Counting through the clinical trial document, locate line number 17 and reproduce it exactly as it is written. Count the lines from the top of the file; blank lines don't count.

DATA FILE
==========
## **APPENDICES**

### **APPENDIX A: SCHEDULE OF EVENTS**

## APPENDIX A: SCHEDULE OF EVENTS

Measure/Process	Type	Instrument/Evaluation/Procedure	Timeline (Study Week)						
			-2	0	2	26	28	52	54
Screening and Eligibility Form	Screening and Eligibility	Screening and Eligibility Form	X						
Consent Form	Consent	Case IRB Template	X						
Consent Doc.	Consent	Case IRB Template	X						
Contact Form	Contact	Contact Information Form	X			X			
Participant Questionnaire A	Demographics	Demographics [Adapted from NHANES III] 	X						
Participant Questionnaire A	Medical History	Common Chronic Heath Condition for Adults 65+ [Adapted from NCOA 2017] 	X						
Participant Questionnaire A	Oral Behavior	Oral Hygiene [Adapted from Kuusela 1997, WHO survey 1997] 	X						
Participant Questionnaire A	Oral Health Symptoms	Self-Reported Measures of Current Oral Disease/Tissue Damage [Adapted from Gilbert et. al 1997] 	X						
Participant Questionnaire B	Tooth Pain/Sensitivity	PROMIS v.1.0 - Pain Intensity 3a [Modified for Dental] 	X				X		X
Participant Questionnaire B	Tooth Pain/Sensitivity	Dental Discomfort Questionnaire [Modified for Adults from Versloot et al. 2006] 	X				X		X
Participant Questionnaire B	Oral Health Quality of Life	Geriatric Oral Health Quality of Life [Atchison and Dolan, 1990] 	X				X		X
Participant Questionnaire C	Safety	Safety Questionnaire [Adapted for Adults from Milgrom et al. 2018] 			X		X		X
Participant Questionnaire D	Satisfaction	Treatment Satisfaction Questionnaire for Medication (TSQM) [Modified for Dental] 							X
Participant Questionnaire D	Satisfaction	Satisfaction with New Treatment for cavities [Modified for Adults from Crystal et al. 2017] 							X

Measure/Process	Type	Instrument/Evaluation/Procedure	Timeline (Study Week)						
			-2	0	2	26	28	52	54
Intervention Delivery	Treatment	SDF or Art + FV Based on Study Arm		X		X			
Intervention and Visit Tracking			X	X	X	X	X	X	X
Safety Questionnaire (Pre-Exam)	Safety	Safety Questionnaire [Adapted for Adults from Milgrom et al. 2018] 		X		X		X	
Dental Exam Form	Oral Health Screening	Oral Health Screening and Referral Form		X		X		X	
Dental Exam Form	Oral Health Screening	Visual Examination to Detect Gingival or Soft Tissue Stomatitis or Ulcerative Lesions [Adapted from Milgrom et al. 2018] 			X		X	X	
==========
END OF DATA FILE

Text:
Participant Questionnaire C	Safety	Safety Questionnaire [Adapted for Adults from Milgrom et al. 2018] 			X		X		X